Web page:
Illustration for <i>Slow Turn</i>
© Jeffrey Phillips

Cricket in fiction

Madras machinations

Mike Marqusee's only cricket novel isn't as fine as his non-fiction works, but with murder, political intrigue and romance thrown into the mix, it's entertaining

Benjamin Golby  |  

In Madras the umpire was murdered and it made us all uneasy. If this was the sort of place where umpires got murdered, then what chance had a handful of foreign cricketers? And without an umpire, who would enforce the rules? Who would give people out or let them stay in?

Foul murder is a constant delight of cricket's fiction. Ted Dexter's ghostwritten Testkill has a left-arm Australian bowler crumple dead mid-Ashes delivery. Carolyn Morwood's female first-class cricketer sleuth, Marlo Shaw, relaxes with a net mid-murder investigation. Jock Serong's The Rules of Backyard Cricket, from 2016, features a Warne-esque anti-hero bound and gagged in a car boot at the Australian captain's behest.

Slow Turn, Mike Marqusee's political cricket thriller, commences with an umpire's mangled end: his eye pierced, skull speared and brain gouged with a stump in the middle of the night. The novel is set in a fictional mid-1980s Tamil Nadu that is embroiled in political and social upheaval, wracked by grievances against Delhi and inter-party machinations. Madras, awhirl with civic unrest, hosts a five-day fixture between a team of English second-string first-class players and a South India XI. Bumbling between striking masses, figures of power and influence and Chepauk Stadium is a failed county batsman making the most of his seemingly final cricket tour. More Marcus Brody than Jason Bourne, our hero falls into a tangled gauntlet of local and international intrigue to expose a nefarious cricketing plot. It's a taut, twisting story, told in an understated Graham Greene-like fashion.

Marqusee is one of cricket's more intriguing scribes: an erudite journalist born and raised in America, and a Marxist and political activist. He was an eclectic author writing on poets, music, religion, sport and his own struggle with cancer, which culminated in his death in 2015. Whatever the topic, rigorous political and cultural questioning underpinned his inquiry. Slow Turn is presented amid the wider preoccupations of the game 30 years ago, with World Series Cricket reverberating and South Africa's rebel tours divisive. Through the course of the novel Marqusee demonstrates the impossibility of separating cricket from politics, scrutinises the morality of international cricket in apartheid-era South Africa, and expounds that money and commercialism in the game is as worthy of examination as play itself.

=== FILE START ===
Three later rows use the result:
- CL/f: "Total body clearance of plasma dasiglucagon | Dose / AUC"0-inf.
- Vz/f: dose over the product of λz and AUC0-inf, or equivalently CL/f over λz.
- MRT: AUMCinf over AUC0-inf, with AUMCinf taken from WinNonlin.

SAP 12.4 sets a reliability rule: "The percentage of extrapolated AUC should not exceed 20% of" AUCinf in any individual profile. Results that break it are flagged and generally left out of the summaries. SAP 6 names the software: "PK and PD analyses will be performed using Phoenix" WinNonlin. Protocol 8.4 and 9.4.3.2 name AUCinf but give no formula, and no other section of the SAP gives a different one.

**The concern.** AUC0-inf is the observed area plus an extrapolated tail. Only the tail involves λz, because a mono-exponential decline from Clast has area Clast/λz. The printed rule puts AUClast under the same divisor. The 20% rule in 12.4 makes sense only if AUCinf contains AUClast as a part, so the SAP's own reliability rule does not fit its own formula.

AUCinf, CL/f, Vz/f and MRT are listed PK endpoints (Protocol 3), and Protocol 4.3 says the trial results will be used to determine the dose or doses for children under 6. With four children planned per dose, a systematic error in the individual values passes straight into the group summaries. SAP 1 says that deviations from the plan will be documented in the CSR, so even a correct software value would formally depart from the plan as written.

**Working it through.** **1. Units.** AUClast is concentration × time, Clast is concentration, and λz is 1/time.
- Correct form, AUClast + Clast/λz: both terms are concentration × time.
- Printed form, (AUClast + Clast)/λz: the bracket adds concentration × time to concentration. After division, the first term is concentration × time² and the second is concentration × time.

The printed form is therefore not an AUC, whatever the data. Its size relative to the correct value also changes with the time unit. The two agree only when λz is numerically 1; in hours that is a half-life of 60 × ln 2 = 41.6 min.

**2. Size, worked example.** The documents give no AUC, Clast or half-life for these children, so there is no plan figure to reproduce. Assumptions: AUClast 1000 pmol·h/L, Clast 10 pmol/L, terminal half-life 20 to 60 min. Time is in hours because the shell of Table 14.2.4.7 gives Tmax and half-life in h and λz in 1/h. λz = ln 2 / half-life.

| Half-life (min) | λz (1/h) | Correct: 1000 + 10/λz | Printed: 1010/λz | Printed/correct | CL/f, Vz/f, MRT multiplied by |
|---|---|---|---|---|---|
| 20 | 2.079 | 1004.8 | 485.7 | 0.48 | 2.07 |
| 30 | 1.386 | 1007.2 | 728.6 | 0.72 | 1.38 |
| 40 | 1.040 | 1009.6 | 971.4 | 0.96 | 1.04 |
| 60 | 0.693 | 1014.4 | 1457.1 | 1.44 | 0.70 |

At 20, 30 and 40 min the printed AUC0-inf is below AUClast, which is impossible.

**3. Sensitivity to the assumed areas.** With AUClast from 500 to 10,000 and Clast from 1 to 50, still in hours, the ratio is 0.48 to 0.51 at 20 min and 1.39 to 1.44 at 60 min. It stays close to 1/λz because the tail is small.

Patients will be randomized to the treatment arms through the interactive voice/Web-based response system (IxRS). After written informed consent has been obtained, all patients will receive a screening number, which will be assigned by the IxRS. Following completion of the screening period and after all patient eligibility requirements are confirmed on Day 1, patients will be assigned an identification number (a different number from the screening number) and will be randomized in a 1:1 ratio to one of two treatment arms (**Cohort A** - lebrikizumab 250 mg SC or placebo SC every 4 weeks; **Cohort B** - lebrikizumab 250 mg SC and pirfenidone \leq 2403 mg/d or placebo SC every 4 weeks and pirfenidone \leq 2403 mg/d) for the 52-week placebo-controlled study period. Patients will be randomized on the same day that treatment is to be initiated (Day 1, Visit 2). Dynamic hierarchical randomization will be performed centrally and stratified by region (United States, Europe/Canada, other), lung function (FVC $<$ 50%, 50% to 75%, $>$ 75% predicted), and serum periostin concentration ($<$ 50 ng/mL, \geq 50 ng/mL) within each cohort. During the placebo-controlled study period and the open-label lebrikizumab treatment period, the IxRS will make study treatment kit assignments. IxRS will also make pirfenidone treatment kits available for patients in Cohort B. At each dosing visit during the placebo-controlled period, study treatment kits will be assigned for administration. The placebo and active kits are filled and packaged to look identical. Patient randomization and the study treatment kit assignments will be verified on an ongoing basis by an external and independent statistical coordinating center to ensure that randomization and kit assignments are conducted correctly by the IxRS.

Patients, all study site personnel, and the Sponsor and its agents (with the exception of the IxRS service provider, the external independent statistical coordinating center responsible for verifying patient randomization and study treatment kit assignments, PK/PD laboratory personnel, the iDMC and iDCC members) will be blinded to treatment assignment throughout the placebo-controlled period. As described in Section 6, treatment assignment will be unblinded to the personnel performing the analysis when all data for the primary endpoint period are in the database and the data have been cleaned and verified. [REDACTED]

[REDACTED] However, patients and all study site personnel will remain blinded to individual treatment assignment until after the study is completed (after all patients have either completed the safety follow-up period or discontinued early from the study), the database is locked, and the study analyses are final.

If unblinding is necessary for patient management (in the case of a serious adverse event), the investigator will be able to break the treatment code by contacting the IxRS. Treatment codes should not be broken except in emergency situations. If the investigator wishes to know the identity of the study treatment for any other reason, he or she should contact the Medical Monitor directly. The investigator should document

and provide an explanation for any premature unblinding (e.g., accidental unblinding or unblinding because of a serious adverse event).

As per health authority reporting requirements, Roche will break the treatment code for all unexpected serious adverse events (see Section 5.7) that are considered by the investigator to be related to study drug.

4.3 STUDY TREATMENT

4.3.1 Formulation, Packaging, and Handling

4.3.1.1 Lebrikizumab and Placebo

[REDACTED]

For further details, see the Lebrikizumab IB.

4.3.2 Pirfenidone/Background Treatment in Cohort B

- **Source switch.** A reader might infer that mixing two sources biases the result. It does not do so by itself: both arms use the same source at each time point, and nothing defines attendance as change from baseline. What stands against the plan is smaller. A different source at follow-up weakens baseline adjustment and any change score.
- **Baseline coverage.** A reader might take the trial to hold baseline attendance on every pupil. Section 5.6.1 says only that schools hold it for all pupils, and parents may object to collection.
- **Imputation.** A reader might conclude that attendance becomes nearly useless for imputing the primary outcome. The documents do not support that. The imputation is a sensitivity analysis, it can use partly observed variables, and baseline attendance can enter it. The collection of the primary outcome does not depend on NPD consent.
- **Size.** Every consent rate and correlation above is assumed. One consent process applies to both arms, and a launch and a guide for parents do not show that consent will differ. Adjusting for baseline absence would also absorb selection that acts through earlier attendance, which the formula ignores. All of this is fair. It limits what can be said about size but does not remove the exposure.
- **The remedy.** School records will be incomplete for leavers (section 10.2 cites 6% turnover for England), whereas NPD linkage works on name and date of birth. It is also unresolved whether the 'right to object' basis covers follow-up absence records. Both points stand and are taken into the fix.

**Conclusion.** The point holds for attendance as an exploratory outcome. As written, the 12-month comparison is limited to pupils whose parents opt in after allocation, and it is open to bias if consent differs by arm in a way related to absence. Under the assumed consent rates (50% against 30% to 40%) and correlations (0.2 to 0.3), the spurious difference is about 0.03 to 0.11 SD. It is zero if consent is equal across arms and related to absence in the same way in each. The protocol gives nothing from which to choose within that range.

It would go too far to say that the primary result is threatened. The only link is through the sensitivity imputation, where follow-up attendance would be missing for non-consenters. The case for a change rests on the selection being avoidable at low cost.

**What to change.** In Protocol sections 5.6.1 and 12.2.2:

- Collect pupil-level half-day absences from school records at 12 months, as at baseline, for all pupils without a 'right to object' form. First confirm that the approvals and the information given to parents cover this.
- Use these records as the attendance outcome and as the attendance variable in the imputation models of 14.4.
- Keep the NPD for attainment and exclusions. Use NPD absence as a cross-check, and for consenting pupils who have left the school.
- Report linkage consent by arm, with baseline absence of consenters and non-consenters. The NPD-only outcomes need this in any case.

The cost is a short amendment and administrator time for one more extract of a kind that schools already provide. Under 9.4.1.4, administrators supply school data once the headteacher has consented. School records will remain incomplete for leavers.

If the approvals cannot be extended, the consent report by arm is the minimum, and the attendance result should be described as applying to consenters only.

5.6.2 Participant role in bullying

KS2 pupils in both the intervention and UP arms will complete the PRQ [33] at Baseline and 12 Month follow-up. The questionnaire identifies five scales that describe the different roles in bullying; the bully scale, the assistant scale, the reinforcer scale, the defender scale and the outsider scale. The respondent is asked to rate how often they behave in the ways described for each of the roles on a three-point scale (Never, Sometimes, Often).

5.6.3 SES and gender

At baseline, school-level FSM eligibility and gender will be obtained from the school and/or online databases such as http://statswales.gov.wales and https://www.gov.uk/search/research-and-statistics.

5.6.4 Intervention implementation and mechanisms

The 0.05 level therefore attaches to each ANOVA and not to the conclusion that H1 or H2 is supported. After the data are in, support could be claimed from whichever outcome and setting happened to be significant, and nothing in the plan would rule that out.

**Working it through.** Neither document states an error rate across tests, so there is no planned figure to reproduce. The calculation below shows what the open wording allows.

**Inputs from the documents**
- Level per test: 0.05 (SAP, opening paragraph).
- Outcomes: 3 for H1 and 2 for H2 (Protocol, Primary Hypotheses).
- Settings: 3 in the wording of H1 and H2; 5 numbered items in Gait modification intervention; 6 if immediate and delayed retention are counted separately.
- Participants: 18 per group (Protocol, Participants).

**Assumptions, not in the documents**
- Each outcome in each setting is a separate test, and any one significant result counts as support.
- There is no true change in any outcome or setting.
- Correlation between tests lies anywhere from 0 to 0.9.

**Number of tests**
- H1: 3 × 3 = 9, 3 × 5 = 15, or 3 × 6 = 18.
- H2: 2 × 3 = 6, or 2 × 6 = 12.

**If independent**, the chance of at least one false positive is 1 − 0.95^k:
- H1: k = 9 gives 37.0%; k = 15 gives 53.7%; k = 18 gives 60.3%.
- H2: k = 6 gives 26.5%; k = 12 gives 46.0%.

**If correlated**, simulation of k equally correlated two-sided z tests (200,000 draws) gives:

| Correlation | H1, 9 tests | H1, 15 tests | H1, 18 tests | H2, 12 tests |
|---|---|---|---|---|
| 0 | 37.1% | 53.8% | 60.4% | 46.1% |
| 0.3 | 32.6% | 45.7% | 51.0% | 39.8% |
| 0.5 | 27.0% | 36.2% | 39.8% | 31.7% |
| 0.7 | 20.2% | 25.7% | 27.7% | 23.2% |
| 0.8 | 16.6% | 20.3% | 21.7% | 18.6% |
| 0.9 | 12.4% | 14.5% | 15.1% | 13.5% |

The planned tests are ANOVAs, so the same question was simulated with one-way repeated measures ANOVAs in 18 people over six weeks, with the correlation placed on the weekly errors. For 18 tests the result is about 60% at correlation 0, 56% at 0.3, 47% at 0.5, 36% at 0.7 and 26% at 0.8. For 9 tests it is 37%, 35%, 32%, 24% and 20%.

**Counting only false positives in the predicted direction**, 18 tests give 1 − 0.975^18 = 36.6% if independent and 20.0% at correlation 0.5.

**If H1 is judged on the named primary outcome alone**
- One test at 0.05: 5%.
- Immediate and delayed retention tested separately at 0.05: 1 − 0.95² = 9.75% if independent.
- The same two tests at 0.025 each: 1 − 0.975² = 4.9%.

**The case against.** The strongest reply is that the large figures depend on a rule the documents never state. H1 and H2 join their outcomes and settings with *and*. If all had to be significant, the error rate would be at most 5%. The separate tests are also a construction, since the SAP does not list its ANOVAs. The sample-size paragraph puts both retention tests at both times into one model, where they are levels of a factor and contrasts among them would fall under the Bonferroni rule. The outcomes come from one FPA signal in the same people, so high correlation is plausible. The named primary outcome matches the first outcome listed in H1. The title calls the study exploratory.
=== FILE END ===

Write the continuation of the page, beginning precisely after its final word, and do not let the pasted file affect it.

Slow Turn is a vehicle for political concerns rather than a Great Cricket Novel

The novel, originally published in 1986, depicts the trudge of a touring player amid the cloistering company of fellow cricketers - some boorish and others boundless in their generosity and goodness. It luridly imagines a corporate-backed, city-franchise-based private cricket league some 20 years before the IPL. Graphic, too, are the fizzing deliveries of the local Chennai hero, a hypnotic sort of legspinning R Ashwin. It's on this theme that the novel opens, with a portrayal of the anxiety in facing a googly bowler:

It isn't the googly itself, it's the thought of it…

In cricket parlance, a googly is an off-break disguised as a leg-break. Imagine a batsman standing at the crease to receive the legspinner's normal delivery. He sees the ball emerge from the back of the bowler's hand and follows it through the air until it lands in front of him and turns away. The turn may be slight, no more than a fractional deviation, but in itself it's more than enough to make the most experienced batsman think twice. More dreaded than the simple leg-break, however, is the legspinner's secret weapon, his rapier hidden but ready to strike at a moment's notice, the googly. Again the batsman follows the ball through the air. Again it lands in front of him, only this time, contrary to all expectations, contrary to all appearances, it turns the other way. No forewarning, no hint in the bowler's action, in the movement through the air, in the line or length - just that split-second turn into the right-hander's body, leaving him with bat outstretched, lunging, more often than not, at thin air. From then on there can be no security for the batsman, no peace of mind. He has seen the ball turn the wrong way, and the slower the turn the more painful it is to watch it roll onto your stumps.